(Belgium, c. 1240)   

Hadewijch is at the very heart of literature from the low countries. This mystic from Brabant occupies a lofty seat in the throne-room of spiritual courtly poetry and was the first woman in Europe to risk singing of mystical love in pure love poetry.

In the late Middle Ages, Hadewijch was deeply admired in religious circles. When her work was rediscovered in the nineteenth century, people were initially astounded: was it erotic or spiritual love that was being celebrated so ardently? Soon a new fascination developed, no longer kindled by religious sentiment, but by Hadewijch’s linguistic virtuosity: at the dawn of Dutch literature stands a woman who, with astonishing craftsmanship, gave shape to a passionate mysticism of longing.

Little is known about Hadewijch’s life. What is certain is that she belonged to a movement of mulieres religiosae. From 1200 onwards, many women in the southern Netherlands opted for a religious life that was not bound by rules. They freely chose a way of life that best served their pursuit of the divine: in a hermitage, in a house shared with kindred spirits, or as itinerants. Hadewijch herself shared a house with some friends, for whom she was a spiritual leader. Her work, which consists of letters, visions and songs, was written in the context of this mission.

The texts translated here are part of her Mystieke minneliederen (Mystical Courtly Songs). This collection of songs contains 45 strophic poems, modelled on courtly love poetry: a knight sings about the pain and joy he experiences in his noble quest for his Lady, Love. In an immediate and intense way, Hadewijch sings of love and despair, of terrible loneliness and the longing for union: her passion is almost tangible to the reader and listener.
In 1980 an English translation of Hadewijch’s complete works appeared in the series The Classics of Western Spirituality. Since then she has occupied a prominent place not only in Dutch literary history, but also in the history of European mysticism. Countless studies of her work have appeared in many languages.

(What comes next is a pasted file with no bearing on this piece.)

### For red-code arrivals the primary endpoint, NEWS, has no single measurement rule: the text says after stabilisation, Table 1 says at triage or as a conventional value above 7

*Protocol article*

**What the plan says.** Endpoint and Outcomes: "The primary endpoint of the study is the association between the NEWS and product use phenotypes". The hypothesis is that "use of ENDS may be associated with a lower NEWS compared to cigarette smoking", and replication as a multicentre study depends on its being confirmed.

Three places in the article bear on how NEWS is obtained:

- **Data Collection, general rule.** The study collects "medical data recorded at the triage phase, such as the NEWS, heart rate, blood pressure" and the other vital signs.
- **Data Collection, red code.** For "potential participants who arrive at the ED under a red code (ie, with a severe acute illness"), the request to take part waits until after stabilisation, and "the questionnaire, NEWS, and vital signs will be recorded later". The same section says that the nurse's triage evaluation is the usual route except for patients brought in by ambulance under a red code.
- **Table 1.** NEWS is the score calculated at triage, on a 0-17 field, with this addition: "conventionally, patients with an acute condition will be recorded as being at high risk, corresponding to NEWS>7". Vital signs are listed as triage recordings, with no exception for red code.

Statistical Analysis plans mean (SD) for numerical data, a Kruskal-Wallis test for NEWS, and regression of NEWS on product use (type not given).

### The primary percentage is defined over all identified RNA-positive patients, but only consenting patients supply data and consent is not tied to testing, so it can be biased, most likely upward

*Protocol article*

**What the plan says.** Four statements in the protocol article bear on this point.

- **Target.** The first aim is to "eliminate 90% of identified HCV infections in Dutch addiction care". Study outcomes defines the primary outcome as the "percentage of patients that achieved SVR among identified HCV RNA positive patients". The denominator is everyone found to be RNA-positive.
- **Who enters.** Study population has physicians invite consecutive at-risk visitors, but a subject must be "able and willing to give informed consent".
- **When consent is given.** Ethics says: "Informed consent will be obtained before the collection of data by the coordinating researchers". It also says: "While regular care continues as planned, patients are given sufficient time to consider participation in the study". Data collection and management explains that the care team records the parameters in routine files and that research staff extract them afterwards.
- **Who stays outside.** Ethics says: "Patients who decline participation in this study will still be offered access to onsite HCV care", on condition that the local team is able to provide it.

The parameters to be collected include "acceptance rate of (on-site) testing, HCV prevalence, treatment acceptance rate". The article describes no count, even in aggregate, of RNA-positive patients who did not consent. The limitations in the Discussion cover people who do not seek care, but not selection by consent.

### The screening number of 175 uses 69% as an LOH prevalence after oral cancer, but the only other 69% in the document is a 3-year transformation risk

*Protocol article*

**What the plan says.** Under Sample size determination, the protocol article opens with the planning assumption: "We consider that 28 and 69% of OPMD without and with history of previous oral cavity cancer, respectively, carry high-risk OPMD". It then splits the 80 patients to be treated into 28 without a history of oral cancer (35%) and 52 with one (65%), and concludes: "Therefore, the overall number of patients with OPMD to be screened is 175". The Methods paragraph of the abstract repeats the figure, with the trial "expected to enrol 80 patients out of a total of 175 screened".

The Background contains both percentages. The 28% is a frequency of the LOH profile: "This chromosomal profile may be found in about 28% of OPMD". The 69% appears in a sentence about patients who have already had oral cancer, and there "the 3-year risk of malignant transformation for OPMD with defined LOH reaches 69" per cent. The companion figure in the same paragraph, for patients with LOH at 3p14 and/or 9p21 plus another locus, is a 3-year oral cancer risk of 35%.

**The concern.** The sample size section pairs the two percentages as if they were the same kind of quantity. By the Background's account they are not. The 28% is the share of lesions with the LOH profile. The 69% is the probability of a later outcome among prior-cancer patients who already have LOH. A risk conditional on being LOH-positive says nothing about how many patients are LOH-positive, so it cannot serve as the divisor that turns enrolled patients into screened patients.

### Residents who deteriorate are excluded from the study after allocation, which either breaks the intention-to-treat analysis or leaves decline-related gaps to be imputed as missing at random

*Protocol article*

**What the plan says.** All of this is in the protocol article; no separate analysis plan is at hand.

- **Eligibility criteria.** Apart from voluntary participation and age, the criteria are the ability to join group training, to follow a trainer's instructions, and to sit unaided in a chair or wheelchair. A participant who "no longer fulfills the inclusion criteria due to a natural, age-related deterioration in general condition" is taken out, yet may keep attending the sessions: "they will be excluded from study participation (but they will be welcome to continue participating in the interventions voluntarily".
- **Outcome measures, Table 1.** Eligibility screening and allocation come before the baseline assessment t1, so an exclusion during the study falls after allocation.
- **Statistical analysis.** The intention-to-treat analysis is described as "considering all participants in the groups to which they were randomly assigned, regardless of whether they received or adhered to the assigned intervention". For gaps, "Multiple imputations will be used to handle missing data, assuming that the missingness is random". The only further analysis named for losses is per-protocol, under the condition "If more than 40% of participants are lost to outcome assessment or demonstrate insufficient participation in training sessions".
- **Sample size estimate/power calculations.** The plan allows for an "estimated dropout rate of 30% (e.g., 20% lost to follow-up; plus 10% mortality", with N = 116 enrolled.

In Flanders and Holland the poetry of Hadewijch influenced numerous generations of poets. Recently the Flemish literary magazine Revolver paid tribute to her work with a special issue, wherein contemporary poets wrote poems, inspired by Hadewijch. This included both young poets such as Maria Barnas, Eva Cox and Saskia de Jong and established poets such as Lucienne Stassaert. The latter translated Hadewijch into modern Dutch in 2002.

The new focus on Hadewijch will continue in the coming years with the planned publication of her collected works. In 2009 a new edition of her Mystieke minneliederen, with a new modern Dutch translation by Veerle Fraeters and Frank Willaert, will appear in the prestigious Delta series, published by Historische Uitgeverij. The English translations published here are recent translations by Judith Wilkinson and are based on the new Dutch translation of the Mystieke minneliederen.

© Veerle Fraeters & Frank Willaert (Translated by Judith Wilkinson)

Translations (selection)

Hadewijch: the complete works, SPCK, 1981

Hadewijch d'Anvers: poèmes de Béguines, Seuil, 1954
Lettres spirituelles, Claude Martingay, 1972
Les visions, Ad Solem, 2000

Schwester Hadewich: Visionen, Insel, 1917

Poesie miste, Marietti, 2007
Poesie - visioni - lettere, Marietti, 2000
Cinque visioni; con testo brabantino, Morcelliana, 1947

Other languages
Hungarian: A lélek nyelvén, Szent István Társulat, 2005
Frisian: Fersen fan minne, Frysk en Frij, 2001

Hadewych's page on the website of the Royal Library of The Hague (In Dutch)



Subscribe to the newsletter

follow us on facebook follow us on twitter Follow us (international)  

follow us on facebook follow us on twitter Follow us (Dutch)